Sisters and Brothers!
At the beginning of the second part of Lent which is called the Passiontide we listen to the Lord Jesus who declares: ‘Now the hour has come for the Son of Man to be glorified.’ You may remember the conversation Jesus had with his mother Mary at the wedding in Cana when upon her request to save the wedding reception at which wine run out, he said: ‘My hour has not come yet.’ In the Gospel for this Sunday our Blessed Lord speaks with determination and commitment that ‘his hour has come.’ What is this hour? If we said 60 minutes, would we exhaust its mystery? If we went deeper and said 3600 seconds would we really get deeper? Or should we say that even the best clock cannot tell us the hour of Jesus?
Therefore we turn to the Son of God to enlighten us. Jesus then asks us to pay attention to those Greeks from today’s Gospel who said to the Apostle Philip: ‘We should like to see Jesus.’ Can you see and hear what is happening here? God has worked in those Greeks and gave them a desire to see Jesus. This is what Jesus said before: ‘No one can come to me unless drawn by the Father who sent me.’ In today’s Gospel we can see and hear that God the Father did that. God the Father drew those Greeks to Jesus. The hour of Jesus began. Now the passing time is measured not just by clocks and calendars but by the working of God in people’s lives.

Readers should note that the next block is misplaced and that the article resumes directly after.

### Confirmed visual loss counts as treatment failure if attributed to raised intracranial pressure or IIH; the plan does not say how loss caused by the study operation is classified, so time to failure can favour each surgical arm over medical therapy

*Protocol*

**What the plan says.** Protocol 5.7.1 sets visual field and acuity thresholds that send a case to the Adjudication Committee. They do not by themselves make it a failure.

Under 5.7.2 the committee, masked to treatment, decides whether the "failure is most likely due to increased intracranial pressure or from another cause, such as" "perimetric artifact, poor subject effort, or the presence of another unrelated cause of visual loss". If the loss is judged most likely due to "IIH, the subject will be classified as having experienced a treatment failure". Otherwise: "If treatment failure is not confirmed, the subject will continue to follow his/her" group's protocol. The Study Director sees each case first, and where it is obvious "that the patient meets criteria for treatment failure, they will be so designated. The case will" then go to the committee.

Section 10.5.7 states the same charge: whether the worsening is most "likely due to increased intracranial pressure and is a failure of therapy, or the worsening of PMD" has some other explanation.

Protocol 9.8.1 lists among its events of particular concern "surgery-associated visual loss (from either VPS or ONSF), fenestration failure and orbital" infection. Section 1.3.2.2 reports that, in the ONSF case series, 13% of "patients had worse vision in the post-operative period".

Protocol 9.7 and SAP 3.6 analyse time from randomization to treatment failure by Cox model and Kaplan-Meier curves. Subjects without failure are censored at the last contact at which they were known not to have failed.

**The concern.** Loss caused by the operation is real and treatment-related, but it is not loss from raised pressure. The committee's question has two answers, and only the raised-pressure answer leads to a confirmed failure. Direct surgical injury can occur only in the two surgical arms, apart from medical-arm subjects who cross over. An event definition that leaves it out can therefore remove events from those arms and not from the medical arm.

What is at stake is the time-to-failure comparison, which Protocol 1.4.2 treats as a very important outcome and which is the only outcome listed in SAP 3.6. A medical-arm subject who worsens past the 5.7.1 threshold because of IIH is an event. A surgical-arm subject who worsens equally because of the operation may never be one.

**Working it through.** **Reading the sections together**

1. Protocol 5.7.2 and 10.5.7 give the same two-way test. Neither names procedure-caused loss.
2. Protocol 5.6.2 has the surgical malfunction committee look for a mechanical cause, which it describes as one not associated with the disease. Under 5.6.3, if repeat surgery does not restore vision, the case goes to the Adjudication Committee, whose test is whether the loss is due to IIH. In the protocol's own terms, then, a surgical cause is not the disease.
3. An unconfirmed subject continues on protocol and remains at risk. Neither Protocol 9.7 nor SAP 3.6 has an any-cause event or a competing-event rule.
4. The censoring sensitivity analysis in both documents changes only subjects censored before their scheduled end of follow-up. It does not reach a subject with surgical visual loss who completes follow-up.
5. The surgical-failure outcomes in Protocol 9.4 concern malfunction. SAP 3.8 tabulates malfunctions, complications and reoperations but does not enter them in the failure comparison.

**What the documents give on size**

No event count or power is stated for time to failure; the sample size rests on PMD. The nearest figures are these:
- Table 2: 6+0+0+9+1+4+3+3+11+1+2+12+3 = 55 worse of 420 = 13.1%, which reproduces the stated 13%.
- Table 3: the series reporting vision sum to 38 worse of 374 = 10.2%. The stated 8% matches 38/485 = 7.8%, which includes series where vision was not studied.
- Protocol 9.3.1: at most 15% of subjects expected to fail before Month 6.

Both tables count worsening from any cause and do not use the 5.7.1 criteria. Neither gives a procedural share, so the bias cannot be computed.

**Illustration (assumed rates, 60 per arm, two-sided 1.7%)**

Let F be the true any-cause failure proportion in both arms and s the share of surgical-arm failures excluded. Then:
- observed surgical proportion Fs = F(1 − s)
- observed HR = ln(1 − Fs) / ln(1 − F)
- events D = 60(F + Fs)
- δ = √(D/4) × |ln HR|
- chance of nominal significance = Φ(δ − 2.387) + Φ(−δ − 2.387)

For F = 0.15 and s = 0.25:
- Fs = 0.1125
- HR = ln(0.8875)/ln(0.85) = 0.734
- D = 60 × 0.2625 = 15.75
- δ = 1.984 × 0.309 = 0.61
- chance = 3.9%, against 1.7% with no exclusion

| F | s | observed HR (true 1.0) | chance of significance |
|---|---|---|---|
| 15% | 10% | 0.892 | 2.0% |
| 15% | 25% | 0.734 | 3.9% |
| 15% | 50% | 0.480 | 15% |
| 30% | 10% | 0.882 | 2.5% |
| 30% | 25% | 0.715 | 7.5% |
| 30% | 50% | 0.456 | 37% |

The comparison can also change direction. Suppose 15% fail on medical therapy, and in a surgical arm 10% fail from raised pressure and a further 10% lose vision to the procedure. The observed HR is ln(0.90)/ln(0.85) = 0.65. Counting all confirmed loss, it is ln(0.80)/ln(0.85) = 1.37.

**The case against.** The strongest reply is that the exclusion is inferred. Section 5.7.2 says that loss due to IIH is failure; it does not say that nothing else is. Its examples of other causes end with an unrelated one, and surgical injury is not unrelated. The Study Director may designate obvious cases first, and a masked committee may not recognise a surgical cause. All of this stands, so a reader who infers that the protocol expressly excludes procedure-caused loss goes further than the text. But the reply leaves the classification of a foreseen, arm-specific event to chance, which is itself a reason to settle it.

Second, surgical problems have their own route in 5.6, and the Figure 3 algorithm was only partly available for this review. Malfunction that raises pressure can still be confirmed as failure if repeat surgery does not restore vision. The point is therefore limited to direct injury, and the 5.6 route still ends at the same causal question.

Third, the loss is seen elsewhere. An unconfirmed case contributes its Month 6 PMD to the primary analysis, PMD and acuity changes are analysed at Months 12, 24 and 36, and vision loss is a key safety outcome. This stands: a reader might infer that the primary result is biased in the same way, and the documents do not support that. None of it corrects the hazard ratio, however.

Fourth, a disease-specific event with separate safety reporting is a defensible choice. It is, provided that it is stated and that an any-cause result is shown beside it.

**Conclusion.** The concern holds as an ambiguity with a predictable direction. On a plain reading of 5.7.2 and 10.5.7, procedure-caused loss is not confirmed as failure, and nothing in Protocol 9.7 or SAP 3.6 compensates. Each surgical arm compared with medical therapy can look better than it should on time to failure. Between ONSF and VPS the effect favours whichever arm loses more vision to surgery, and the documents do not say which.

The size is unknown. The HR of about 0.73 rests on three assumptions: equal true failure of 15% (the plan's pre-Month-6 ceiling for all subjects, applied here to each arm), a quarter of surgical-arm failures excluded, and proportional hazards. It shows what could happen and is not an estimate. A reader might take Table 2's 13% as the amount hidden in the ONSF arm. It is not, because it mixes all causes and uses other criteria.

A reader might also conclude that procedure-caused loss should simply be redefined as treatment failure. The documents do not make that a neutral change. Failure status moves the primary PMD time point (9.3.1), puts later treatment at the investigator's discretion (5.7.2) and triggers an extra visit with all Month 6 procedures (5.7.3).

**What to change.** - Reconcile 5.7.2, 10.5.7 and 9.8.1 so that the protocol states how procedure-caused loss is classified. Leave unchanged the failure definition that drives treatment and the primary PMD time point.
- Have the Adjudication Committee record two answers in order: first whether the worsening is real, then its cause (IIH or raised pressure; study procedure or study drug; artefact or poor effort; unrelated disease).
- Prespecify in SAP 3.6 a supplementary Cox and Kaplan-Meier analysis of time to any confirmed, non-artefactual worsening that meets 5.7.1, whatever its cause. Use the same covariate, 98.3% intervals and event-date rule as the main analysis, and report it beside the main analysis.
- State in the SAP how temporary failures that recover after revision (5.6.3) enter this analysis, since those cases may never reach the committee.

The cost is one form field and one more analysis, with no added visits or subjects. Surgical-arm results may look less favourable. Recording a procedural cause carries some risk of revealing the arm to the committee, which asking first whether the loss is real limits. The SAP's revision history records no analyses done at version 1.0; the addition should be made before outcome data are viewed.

When Ignatius, the soldier I spoke about before, was recovering he came across some books about Jesus and Saints. In his hour of disappointment, pain and confusion God came to him and drew him to Jesus like God drew those Greeks from the Gospel to Jesus. Ignatius didn’t become a famous soldier he dreamed about. God however gave him grace to become a Saint. We invoke him now as St Ignatius Loyola. When he was drawn to Jesus God did to Ignatius what was announced through Prophet Jeremiah: ‘Deep within them I will plant my Law, writing it on their hearts.’ God who first wrote the Ten Commandments on the two stone tablets now is doing it on our hearts and souls by giving us his Son Jesus Christ who died and rose from the dead for us and for our salvation.
This is what we celebrate here at every Mass. We wouldn’t have bread for Mass if it weren’t for some grains which fell into the soil and while dying produced new grains which became flour to make bread. It reminds us of the mystery of Christ. We wouldn’t have Holy Communion if it weren’t for Jesus who ‘was lifted up from the earth’ at his crucifixion. Then and there he was like the grain dying to give new life to us. When we touch the Holy Communion we touch the life which came from the death of some grains but we also touch the life which came from the death of Jesus Christ. What a great mystery to treasure and enjoy!
To finish this homily I call you to believe that when you think about various situations in your life, whether they are a happy hour or a sad hour, you can say that they are Jesus’ hour. They are the time when God works on you like he did work on the Greeks from the Gospel and like he did work on St Ignatius Loyola. Therefore it is not a tragedy. It is the time of grace.